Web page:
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Receiving a Death Benefit from Superannuation versus from an Estate

Written by Michal Lancemore

Being informed by a client of the untimely death of a loved one has prompted my article this week.  What happens when a deceased has no beneficiaries listed on their superannuation or when their beneficiaries are non-tax dependants?  How are their death benefits taxed?  And how will the receipt of death benefits impact your financial position?

In a nutshell, tax of between 15% and 30% will be paid on the taxable component of death benefits.

How much tax is payable, and how it will affect your financial position if you are in receipt of death benefit proceeds, all depends upon whether they are paid:

  • directly via super, OR
  • through the estate

First of all, the definition of a tax dependent for super purposes is as follows, in relation to the deceased:

  • Spouse
  • Child
  • Financial dependent
  • A person who had an Interdependent relationship
  • Legal personal representative

If you fall within the above categories, you can generally receive a superannuation death benefit tax free.

If you fall outside of the above categories, you are considered a non-tax dependent, and tax will apply to the taxable component of death benefits.  This includes Adult children.

The best way to illustrate this is via the following example:

Phoebe (40) is a single parent with 2 children under age 5.  Phoebe earns $46K pa – and is eligible for FTB A + B totalling $15K pa.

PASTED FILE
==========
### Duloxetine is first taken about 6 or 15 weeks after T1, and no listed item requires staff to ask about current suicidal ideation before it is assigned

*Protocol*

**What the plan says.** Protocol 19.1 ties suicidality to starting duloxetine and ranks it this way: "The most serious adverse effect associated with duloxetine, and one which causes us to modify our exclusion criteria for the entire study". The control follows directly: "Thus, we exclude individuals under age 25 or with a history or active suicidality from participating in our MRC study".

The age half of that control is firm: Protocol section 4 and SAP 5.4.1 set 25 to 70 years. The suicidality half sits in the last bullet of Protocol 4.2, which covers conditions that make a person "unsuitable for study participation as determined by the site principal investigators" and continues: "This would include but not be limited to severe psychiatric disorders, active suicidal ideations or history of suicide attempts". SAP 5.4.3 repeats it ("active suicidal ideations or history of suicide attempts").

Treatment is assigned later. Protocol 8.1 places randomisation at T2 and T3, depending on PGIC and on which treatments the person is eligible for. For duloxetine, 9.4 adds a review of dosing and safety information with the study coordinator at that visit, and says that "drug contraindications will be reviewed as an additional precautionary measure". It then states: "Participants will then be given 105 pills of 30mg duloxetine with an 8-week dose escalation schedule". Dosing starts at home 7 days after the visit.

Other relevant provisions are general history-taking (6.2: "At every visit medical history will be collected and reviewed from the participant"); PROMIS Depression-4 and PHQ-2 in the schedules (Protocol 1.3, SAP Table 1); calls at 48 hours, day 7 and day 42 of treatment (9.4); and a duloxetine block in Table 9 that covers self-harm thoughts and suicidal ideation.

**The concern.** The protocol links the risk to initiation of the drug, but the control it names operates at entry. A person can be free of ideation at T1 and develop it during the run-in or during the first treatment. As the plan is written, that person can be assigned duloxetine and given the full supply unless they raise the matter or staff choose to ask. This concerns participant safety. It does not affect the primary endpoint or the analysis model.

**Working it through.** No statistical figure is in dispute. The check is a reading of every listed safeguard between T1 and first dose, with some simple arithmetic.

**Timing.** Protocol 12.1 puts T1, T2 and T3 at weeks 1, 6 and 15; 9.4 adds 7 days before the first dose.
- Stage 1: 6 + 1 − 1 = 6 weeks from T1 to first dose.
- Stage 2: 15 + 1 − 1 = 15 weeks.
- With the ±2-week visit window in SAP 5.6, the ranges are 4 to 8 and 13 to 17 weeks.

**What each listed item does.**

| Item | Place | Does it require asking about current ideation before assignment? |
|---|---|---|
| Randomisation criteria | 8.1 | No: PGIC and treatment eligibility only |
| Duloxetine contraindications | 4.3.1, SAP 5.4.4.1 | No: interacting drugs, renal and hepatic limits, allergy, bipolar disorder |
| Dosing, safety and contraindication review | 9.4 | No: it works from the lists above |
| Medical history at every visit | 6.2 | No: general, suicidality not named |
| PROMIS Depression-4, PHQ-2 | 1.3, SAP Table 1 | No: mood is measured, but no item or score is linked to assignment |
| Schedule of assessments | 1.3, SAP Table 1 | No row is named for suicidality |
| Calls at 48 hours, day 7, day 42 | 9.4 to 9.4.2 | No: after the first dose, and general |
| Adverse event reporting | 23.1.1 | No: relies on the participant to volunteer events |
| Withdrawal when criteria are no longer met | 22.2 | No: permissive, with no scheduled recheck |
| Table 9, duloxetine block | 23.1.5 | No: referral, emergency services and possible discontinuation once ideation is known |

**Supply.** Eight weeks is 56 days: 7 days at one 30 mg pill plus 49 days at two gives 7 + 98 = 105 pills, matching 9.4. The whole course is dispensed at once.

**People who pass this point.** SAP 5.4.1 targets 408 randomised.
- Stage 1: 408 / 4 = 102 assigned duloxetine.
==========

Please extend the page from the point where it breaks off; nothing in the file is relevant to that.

Phoebe’s 63 yr old mother Doris just passed away.  Though Doris had not nominated a beneficiary for her super fund, Phoebe is her sole beneficiary and the executor of her estate.

Doris’ death benefit components (including some life insurance) are as follows:

Phoebe potentially has two options:

  1. That the death benefits be paid to her via the superannuation fund
  2. That the death benefits are directed to Doris’ estate and paid out from the estate 


Phoebe’s assessable income will increase by the taxable components of the death benefits will have major flow on effects:

  • Medicare levy will apply to her new assessable income of $396K (her income $46K + her mothers taxable death benefits)
  • Her increased income means she will lose the FBT payments
  • Her increased income means she will no longer benefit from the low income tax offset
  • Her increased income will reduce her childcare subsidy
  • She will be liable for Div 293 tax on her concessional super contributions as her income exceeds $250K
  • Her increased income means she no longer qualifies for the government co contribution


Phoebe’s assessable income will not change with the distribution from Doris’ estate.  The benefits here are:

  • No medicare levy is payable on the taxable component (as it’s considered income in the trust)
  • Phoebe does not need to report her distribution from Doris’ estate, therefore her income remains unchanged at $46K and she will retain all of her existing benefits.

The point of the article is that estate planning is a specialised area and one that requires expert advice.  Don’t wait until it’s too late – explore your options to help your beneficiaries save some tax!


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